Rapid solid phase synthesis and biodistribution of 18F-labelled linear peptides

Julie Sutcliffe, Michael J. O'Doherty, Paul K. Marsden, Ian R. Hart, John F. Marshall, Sukvinder S. Bansal

Research output: Contribution to journalArticle

75 Citations (Scopus)

Abstract

A rapid method for radiolabelling short peptides with 18F (t1/2=109.7 min) for use in positron emission tomography (PET) was developed. Linear peptides (13mers) were synthesised using solid phase peptide synthesis and 9-fluorenylmethoxycarbonyl (Fmoc) chemistry. The peptides were assembled on a solid-phase polyethylene glycol-polystyrene support using the "hyper acid labile" linker xanthen-2-oxyvaleric acid and were labelled in situ with 4-[19F]- or 4-[18F]fluorobenzoic acid. Optimum coupling of 4-[19F]fluorobenzoic acid to the peptidyl resin was achieved within 2 min using N-[(dimethylamino)-1H-1,2,3-triazolo[4,5-b]pyridin-1-yl-methylene]- Nmethylmethanaminium hexafluorophosphate N-oxide (HATU/DIPEA), and optimum cleavage was achieved within 7 min using trifluoroacetic acid/phenol/water/Triisopropylsilane at 37°C. The linear peptides were rapidly labelled with 4-[18F]fluorobenzoic acid with an overall radiochemical yield of 80%-90% (decay corrected), a radiochemical purity of >95% without HPLC purification and an overall synthesis time of 20 min. This novel method was used to label peptides containing the arginine-glycine-aspartic acid (RGD) motif, the binding site of many integrins. In vitro studies showed that the fluorobenzoyl prosthetic group had no deleterious effect on the ability of these peptides to inhibit the binding of human cells via integrins. Biodistribution studies in tumour-bearing mice showed that although the linear peptides were rapidly removed from the circulation by the liver and kidneys, there was a transient and non-RGD-dependent accumulation in the tumour of both the test and the control peptides. The use of more selective peptides with a longer half-life in the circulation combined with this rapid labelling technique will significantly enhance the application of peptides in PET.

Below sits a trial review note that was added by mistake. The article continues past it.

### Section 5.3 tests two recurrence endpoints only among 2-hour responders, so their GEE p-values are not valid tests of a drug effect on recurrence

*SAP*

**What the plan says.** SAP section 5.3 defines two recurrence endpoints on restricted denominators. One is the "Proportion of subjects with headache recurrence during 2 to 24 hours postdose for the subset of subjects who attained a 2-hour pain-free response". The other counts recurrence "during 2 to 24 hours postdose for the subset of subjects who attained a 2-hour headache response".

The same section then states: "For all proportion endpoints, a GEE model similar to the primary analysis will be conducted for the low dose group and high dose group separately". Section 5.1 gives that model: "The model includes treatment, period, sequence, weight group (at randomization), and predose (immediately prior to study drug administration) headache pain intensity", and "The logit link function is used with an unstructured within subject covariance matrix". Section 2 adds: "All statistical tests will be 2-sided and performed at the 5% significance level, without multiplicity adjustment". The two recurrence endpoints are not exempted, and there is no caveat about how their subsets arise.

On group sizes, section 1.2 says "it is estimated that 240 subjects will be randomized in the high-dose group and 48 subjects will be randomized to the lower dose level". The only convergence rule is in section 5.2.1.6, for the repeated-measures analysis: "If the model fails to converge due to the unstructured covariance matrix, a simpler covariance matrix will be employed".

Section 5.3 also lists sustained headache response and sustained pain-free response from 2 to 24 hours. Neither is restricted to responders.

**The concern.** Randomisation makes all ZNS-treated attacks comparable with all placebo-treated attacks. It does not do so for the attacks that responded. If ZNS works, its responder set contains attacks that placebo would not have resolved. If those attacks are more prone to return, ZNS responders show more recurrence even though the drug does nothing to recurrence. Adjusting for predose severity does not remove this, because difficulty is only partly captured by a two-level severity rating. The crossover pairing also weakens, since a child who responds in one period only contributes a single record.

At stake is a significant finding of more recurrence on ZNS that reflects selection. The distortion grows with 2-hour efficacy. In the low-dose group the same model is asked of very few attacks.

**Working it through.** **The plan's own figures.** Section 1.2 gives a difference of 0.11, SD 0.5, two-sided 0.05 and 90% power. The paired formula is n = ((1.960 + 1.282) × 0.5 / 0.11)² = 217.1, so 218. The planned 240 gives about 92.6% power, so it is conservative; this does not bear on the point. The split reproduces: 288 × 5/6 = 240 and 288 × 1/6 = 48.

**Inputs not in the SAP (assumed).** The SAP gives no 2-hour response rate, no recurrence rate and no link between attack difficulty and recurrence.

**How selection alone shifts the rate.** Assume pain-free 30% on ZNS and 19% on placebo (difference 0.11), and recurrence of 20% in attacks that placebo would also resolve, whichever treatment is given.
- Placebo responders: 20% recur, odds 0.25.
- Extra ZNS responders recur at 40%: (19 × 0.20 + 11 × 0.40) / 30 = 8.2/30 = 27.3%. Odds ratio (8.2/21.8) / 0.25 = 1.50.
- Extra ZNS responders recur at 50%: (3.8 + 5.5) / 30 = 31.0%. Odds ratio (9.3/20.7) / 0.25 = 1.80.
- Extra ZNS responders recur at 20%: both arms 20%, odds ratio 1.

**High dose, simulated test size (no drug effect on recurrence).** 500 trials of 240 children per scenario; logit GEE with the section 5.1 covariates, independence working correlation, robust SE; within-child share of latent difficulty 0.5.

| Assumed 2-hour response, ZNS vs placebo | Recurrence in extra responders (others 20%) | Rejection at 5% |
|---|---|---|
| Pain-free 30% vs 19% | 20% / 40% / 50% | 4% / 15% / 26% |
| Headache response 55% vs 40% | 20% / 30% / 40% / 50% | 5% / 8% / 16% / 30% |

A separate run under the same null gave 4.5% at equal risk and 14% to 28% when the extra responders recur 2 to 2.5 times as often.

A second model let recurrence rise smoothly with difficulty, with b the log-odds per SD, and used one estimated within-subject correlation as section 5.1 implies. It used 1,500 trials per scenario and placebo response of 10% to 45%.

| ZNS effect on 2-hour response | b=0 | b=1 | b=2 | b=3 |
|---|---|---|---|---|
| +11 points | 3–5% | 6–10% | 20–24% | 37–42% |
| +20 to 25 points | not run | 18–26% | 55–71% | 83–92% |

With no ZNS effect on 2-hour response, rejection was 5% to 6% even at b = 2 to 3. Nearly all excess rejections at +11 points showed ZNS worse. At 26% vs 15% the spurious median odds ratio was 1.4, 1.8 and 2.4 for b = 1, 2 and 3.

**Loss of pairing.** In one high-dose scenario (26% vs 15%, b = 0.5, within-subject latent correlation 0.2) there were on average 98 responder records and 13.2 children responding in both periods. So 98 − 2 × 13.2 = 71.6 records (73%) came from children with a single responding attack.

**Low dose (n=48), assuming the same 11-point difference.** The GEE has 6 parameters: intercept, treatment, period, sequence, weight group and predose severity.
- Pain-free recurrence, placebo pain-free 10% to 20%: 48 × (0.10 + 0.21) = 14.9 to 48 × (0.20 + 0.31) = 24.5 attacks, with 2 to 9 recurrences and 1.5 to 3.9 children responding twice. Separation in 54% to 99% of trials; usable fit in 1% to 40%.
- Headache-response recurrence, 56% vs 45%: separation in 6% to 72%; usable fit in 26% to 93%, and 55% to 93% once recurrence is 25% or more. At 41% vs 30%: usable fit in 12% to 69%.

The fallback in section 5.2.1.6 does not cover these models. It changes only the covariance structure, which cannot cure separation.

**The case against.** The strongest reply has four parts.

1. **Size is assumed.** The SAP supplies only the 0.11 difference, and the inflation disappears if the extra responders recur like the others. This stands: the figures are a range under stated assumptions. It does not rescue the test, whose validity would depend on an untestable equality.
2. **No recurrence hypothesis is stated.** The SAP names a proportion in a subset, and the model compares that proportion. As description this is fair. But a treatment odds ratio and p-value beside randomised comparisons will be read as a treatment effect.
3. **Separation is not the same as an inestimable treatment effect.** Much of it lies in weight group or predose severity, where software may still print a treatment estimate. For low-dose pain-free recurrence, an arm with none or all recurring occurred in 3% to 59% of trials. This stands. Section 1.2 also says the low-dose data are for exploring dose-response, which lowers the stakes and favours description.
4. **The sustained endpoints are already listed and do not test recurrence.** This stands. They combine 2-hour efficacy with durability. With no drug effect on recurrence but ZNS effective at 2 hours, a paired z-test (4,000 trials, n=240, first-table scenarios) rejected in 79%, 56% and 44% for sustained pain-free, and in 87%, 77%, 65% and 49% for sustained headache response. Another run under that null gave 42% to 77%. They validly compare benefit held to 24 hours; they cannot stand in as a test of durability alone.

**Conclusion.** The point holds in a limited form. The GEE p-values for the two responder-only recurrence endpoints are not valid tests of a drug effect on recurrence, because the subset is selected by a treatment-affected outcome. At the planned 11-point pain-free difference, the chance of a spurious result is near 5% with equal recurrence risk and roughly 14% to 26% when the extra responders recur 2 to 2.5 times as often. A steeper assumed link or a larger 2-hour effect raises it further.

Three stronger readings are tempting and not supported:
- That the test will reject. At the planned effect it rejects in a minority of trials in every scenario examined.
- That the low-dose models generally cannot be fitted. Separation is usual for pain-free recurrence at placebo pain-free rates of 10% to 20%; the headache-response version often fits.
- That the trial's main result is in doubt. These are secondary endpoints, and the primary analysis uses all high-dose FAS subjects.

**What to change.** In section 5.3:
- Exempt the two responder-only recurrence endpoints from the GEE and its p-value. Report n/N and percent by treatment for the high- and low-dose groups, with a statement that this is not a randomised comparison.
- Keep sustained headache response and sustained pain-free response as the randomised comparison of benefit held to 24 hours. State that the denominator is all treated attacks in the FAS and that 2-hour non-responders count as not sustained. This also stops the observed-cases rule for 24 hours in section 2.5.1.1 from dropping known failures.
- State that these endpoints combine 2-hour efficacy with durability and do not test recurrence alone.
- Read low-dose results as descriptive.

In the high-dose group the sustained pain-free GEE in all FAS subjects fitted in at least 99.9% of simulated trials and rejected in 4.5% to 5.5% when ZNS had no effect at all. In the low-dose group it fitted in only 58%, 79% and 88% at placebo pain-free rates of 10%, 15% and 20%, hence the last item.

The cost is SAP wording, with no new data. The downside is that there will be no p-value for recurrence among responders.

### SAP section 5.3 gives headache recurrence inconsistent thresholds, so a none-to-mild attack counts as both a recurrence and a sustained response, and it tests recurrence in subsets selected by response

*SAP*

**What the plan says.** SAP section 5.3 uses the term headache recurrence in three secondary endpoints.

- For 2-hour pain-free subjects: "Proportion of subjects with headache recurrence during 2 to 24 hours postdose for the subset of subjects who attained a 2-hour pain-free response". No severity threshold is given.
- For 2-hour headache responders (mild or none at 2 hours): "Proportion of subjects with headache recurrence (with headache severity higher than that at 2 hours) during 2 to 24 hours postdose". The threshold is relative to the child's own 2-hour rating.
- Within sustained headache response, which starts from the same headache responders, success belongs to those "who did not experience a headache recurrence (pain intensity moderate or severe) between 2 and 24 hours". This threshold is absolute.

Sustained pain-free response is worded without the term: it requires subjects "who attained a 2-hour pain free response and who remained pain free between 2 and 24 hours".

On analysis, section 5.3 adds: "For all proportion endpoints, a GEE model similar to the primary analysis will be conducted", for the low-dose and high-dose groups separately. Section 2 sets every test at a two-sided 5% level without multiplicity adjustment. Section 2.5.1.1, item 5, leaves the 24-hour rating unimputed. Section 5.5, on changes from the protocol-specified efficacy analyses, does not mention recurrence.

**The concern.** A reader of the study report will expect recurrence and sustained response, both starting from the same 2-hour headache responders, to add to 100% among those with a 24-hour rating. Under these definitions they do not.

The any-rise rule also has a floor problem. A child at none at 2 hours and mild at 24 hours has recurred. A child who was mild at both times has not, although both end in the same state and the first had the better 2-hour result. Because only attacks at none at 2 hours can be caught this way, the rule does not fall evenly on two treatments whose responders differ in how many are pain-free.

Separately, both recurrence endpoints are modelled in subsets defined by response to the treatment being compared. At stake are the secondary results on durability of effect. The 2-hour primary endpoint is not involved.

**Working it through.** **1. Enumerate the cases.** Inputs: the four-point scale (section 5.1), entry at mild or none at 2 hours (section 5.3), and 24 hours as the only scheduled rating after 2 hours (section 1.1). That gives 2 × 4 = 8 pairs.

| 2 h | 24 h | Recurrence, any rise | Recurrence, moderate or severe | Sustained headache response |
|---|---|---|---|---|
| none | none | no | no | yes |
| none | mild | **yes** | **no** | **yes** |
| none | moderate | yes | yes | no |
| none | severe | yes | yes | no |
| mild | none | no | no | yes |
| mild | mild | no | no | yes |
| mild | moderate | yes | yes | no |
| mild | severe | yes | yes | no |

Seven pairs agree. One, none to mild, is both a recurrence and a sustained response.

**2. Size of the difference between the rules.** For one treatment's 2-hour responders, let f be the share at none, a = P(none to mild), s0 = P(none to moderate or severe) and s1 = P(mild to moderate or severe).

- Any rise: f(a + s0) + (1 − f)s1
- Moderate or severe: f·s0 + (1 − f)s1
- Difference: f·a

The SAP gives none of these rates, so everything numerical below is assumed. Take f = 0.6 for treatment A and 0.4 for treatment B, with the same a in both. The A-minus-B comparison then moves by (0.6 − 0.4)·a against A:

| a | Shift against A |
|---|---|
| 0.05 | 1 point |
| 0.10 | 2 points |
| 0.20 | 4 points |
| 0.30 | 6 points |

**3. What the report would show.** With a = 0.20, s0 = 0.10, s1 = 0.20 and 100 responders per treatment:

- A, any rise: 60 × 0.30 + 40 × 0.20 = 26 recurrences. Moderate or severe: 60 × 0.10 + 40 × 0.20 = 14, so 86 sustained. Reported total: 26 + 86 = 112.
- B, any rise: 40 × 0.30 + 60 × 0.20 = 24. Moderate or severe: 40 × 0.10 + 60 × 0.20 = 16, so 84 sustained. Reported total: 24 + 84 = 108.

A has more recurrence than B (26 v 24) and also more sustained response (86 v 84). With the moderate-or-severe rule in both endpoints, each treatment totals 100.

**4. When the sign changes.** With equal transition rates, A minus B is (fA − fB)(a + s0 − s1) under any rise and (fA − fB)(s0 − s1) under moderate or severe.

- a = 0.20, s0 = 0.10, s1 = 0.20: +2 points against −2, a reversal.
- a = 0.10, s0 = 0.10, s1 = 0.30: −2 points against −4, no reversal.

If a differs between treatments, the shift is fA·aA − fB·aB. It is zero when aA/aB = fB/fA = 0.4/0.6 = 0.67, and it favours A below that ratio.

Original languageEnglish (US)
Pages (from-to)754-759
Number of pages6
JournalEuropean Journal Of Nuclear Medicine
Volume29
Issue number6
DOIs
StatePublished - 2002
Externally publishedYes

Fingerprint

Solid-Phase Synthesis Techniques
Peptides
Integrins
Positron-Emission Tomography
Liver Circulation
Trifluoroacetic Acid
Acids
Renal Circulation
Phenol
Aspartic Acid
Glycine
Oxides
Half-Life
Arginine
Neoplasms
Binding Sites
High Pressure Liquid Chromatography

Keywords

  • Fluorine-18
  • Positron emission tomography
  • Solid phase peptide synthesis

ASJC Scopus subject areas

  • Radiology Nuclear Medicine and imaging
  • Radiological and Ultrasound Technology

Cite this

Rapid solid phase synthesis and biodistribution of 18F-labelled linear peptides. / Sutcliffe, Julie; O'Doherty, Michael J.; Marsden, Paul K.; Hart, Ian R.; Marshall, John F.; Bansal, Sukvinder S.

In: European Journal Of Nuclear Medicine, Vol. 29, No. 6, 2002, p. 754-759.

Research output: Contribution to journalArticle

Sutcliffe, Julie ; O'Doherty, Michael J. ; Marsden, Paul K. ; Hart, Ian R. ; Marshall, John F. ; Bansal, Sukvinder S. / Rapid solid phase synthesis and biodistribution of 18F-labelled linear peptides. In: European Journal Of Nuclear Medicine. 2002 ; Vol. 29, No. 6. pp. 754-759.
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AU - Marshall, John F.

AU - Bansal, Sukvinder S.

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AB - A rapid method for radiolabelling short peptides with 18F (t1/2=109.7 min) for use in positron emission tomography (PET) was developed. Linear peptides (13mers) were synthesised using solid phase peptide synthesis and 9-fluorenylmethoxycarbonyl (Fmoc) chemistry. The peptides were assembled on a solid-phase polyethylene glycol-polystyrene support using the "hyper acid labile" linker xanthen-2-oxyvaleric acid and were labelled in situ with 4-[19F]- or 4-[18F]fluorobenzoic acid. Optimum coupling of 4-[19F]fluorobenzoic acid to the peptidyl resin was achieved within 2 min using N-[(dimethylamino)-1H-1,2,3-triazolo[4,5-b]pyridin-1-yl-methylene]- Nmethylmethanaminium hexafluorophosphate N-oxide (HATU/DIPEA), and optimum cleavage was achieved within 7 min using trifluoroacetic acid/phenol/water/Triisopropylsilane at 37°C. The linear peptides were rapidly labelled with 4-[18F]fluorobenzoic acid with an overall radiochemical yield of 80%-90% (decay corrected), a radiochemical purity of >95% without HPLC purification and an overall synthesis time of 20 min. This novel method was used to label peptides containing the arginine-glycine-aspartic acid (RGD) motif, the binding site of many integrins. In vitro studies showed that the fluorobenzoyl prosthetic group had no deleterious effect on the ability of these peptides to inhibit the binding of human cells via integrins. Biodistribution studies in tumour-bearing mice showed that although the linear peptides were rapidly removed from the circulation by the liver and kidneys, there was a transient and non-RGD-dependent accumulation in the tumour of both the test and the control peptides. The use of more selective peptides with a longer half-life in the circulation combined with this rapid labelling technique will significantly enhance the application of peptides in PET.

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